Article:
Earlier this week, the Third Circuit Court of Appeals was faced with an issue of first impression: whether state tort claims, brought by private property owners against an in-state source of pollution, were preempted by the Clean Air Act. The district court found that the claims were preempted.
The Third Circuit disagreed, and reversed and remanded for further proceedings.
Plaintiffs consist of a class of 1,500 people who own or live in residences within one mile of a coal-fired power generating plant run by defendant, GenOn. The plant's business activities result in layers of black film and white powder on plaintiffs' property, requires constant cleaning and results in making plaintiffs "prisoners in their [own] homes."
The Clean Air Act
The Clean Air Act is a shining example of cooperative federalism at its best. The EPA creates national ambient air quality standards ("NAAQS"), and states create state implementation plans ("SIPs") to implement the EPA-approved NAAQS; each state is responsible for enforcing their SIPs.
The Clean Air Act contains two savings clauses: one preserving private citizen suits, and the other preserving states' rights. Despite the savings clauses, the district court found that the plaintiffs' claims were preempted by the Supremacy Clause.
The Preemption Issue
The Third Circuit began its preemption analysis with a review of supremacy doctrine. Though the issue before the court was one of first impression, in 1987 the Supreme Court decided a similar case -- International Paper Co. V. Ouellette, with two distinctions -- the Ouellette decision dealt with (1) the Clean Water Act; and (2) the plaintiffs brought suit in the affected state, rather than the pollution source state.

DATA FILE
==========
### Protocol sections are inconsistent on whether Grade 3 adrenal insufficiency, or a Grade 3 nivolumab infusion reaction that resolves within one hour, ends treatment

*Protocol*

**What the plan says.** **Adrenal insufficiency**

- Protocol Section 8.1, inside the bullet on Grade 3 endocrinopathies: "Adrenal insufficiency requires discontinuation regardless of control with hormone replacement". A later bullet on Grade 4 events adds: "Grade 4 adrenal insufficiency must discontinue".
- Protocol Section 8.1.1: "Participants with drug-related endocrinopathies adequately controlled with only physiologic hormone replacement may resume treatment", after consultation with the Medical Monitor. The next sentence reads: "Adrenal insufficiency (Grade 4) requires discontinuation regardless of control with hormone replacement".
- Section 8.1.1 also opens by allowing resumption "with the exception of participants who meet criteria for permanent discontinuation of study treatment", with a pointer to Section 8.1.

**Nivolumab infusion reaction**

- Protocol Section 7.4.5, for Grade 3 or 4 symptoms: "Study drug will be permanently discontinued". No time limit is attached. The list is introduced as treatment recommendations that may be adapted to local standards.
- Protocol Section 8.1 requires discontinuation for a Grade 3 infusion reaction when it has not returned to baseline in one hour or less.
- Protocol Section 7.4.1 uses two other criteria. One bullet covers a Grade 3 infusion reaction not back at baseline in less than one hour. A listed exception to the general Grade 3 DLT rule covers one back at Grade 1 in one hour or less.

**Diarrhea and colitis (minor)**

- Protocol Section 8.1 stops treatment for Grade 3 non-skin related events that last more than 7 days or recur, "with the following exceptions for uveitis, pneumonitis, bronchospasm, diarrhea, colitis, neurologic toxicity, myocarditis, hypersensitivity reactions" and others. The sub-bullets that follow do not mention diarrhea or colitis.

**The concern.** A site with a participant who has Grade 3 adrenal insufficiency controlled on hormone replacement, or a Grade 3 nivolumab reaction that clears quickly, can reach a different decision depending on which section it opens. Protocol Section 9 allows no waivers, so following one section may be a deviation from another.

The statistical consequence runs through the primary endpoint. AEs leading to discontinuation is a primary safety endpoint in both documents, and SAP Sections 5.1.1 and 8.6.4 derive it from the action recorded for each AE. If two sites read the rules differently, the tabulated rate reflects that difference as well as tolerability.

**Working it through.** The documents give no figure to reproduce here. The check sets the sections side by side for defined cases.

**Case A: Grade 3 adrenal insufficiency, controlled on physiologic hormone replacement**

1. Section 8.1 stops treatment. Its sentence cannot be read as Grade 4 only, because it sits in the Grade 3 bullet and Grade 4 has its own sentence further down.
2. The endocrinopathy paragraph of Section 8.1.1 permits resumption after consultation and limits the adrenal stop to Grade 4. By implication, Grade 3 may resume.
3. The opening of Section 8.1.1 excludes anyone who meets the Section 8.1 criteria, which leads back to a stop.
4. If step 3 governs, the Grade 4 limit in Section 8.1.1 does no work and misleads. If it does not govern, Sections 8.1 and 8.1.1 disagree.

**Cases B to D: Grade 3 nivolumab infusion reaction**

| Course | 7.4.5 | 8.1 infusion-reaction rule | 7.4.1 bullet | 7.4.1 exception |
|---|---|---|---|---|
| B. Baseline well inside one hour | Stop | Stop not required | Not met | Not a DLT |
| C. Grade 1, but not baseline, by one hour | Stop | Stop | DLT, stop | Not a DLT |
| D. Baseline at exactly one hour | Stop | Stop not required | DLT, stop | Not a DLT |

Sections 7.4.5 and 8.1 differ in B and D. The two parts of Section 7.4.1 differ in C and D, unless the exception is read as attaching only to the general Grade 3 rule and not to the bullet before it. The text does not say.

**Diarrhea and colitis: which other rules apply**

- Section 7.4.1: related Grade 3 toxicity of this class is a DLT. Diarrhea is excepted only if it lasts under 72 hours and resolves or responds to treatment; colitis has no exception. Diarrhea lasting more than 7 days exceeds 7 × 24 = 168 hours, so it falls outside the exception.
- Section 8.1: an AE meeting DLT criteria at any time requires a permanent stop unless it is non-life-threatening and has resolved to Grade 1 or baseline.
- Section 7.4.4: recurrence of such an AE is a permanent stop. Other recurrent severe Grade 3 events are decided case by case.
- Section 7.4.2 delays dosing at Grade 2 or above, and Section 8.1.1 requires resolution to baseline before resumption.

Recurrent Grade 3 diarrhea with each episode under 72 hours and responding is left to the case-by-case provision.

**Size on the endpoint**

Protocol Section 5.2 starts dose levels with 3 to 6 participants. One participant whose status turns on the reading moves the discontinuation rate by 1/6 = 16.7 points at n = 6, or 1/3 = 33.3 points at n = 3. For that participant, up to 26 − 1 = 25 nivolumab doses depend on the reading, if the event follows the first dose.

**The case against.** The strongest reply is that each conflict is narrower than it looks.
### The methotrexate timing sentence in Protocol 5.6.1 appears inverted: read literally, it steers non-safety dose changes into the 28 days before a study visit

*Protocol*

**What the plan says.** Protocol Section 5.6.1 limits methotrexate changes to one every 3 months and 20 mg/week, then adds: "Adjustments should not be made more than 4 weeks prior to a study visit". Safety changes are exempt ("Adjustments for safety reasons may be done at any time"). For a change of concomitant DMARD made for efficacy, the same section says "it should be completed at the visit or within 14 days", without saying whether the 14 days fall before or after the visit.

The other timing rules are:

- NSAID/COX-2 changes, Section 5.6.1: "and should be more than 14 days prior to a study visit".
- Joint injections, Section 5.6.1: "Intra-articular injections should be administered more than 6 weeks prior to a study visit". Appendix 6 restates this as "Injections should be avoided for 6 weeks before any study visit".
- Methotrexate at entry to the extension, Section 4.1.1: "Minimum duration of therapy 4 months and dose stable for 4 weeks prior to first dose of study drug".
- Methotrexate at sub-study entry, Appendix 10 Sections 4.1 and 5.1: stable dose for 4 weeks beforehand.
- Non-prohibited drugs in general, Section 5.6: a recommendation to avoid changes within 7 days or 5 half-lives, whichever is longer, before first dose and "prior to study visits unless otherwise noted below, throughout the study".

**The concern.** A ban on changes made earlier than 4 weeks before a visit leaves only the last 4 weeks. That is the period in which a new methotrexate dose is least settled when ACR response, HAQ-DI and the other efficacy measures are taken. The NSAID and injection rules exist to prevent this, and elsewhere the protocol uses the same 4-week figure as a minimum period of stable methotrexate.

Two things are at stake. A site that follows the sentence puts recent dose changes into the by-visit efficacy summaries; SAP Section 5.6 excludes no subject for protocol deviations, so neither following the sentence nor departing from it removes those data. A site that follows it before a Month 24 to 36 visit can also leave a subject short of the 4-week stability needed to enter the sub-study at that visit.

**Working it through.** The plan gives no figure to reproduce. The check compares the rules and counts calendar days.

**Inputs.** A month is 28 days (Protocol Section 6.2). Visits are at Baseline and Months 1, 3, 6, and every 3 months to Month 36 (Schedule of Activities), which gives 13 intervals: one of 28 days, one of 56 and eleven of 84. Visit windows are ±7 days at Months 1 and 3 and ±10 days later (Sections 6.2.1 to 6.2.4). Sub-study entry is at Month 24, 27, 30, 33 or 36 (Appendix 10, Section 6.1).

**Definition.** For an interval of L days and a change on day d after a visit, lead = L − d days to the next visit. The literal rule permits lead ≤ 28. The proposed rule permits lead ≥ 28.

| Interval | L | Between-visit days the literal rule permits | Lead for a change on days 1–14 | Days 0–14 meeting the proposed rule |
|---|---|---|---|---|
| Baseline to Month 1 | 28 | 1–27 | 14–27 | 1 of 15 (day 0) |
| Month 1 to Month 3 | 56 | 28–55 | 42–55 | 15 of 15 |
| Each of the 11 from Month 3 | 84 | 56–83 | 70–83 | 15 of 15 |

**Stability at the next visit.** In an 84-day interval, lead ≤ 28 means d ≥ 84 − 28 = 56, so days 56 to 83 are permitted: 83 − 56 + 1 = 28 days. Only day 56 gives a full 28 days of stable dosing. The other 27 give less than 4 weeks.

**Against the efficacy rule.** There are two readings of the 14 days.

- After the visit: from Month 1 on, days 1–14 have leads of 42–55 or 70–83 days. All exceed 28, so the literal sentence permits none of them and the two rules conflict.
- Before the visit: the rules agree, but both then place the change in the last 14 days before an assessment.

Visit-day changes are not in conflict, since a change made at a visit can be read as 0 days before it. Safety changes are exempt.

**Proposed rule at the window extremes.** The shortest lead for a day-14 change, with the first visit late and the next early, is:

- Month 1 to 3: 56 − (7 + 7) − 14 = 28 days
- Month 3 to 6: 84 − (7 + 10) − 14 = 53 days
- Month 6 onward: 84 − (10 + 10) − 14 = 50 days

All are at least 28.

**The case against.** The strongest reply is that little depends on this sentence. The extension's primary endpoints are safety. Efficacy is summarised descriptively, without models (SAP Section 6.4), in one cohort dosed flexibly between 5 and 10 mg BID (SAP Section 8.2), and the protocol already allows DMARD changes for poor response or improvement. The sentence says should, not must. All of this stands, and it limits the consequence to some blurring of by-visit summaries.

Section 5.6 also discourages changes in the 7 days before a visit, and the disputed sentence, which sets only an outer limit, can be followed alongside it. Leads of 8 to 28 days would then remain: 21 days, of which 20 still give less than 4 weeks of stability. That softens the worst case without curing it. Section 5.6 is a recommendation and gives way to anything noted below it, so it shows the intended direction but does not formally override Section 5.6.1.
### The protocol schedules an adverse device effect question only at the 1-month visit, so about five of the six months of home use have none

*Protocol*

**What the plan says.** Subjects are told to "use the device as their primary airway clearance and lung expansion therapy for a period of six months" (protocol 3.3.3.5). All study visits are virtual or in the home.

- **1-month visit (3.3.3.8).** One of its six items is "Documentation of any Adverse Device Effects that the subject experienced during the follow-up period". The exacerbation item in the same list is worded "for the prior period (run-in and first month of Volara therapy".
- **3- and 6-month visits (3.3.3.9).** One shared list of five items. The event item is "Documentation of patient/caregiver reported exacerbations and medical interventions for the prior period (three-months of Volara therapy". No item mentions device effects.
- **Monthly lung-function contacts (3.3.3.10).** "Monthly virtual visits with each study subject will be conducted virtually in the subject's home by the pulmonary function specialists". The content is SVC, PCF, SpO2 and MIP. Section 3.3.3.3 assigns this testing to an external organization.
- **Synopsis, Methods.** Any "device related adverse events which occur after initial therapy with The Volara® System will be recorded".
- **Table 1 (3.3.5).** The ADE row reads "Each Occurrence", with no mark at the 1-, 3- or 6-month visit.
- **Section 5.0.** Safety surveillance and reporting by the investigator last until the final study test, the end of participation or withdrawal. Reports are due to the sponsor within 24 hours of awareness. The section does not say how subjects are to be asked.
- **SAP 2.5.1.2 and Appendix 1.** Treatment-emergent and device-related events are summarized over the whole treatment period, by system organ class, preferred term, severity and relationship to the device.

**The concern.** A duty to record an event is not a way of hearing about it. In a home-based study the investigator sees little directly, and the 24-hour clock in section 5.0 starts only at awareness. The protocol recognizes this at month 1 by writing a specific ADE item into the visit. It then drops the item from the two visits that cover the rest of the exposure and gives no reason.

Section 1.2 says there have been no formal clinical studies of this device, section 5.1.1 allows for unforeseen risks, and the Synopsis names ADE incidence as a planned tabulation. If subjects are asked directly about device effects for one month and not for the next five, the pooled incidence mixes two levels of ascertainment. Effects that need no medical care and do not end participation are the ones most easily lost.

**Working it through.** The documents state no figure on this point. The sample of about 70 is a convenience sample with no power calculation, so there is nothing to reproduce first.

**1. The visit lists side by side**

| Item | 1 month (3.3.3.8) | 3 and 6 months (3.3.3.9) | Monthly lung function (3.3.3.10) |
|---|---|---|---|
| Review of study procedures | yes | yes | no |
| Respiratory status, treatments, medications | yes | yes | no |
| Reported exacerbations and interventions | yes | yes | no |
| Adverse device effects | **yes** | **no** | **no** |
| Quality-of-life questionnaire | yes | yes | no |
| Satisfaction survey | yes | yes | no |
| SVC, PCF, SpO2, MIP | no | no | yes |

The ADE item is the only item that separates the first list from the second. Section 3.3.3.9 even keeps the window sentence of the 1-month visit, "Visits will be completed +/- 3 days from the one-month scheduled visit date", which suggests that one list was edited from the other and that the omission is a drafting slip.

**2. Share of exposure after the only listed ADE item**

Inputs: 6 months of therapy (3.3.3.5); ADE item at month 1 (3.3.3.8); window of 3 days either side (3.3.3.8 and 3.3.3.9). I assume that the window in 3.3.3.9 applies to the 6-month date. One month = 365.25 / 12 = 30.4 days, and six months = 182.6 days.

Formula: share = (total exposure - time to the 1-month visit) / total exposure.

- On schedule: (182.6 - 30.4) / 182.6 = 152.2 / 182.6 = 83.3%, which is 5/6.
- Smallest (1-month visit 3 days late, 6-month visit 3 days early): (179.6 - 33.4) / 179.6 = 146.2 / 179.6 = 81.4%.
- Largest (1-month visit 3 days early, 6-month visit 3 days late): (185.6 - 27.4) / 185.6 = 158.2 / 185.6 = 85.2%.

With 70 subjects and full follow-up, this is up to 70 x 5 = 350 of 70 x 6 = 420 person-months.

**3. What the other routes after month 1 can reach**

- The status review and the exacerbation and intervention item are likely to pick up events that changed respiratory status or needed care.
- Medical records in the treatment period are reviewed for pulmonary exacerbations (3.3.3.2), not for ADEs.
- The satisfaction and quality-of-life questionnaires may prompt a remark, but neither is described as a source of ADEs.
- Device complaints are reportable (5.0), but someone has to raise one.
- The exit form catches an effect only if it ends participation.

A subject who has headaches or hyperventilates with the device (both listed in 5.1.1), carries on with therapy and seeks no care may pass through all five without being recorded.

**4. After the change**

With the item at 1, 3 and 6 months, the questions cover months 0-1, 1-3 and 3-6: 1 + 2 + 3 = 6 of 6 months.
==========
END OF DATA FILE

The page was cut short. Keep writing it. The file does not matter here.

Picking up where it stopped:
First, the court noted that the savings clauses of the Clean Water Act and the Clean Air Act were "virtually identical." Next, the court discussed Ouellette's holding as it related to the distinction between the laws of affected, and source states.
In Ouellette, the Supreme Court "found that the Clean Water Act's savings clauses clearly preserved some state law tort actions ... [and] nothing in the [Clean Water Act] bars aggrieved individuals from bringing a nuisance claim pursuant to the laws of the source State." The plaintiffs' claims ultimately failed because they brought suit under the laws of the affected state, but the Court's analysis led the Third Circuit to conclude that plaintiffs would have been able to bring suit under the laws of the source state. Here, because the source and affect of the pollution was all in one state -- it did not bar plaintiffs' claims.
The 3rd Circuit's Tough Stance
In the past two months, the Third Circuit has handed down two EPA decisions that are not favorable to polluters, especially GenOn. The court noted that the EPA NAAQS establish the base, not the ceiling -- and states can impose stricter emissions standards. Based on these two recent cases, polluters will have a hard time arguing their way out of their dirty business -- at least in the Third Circuit.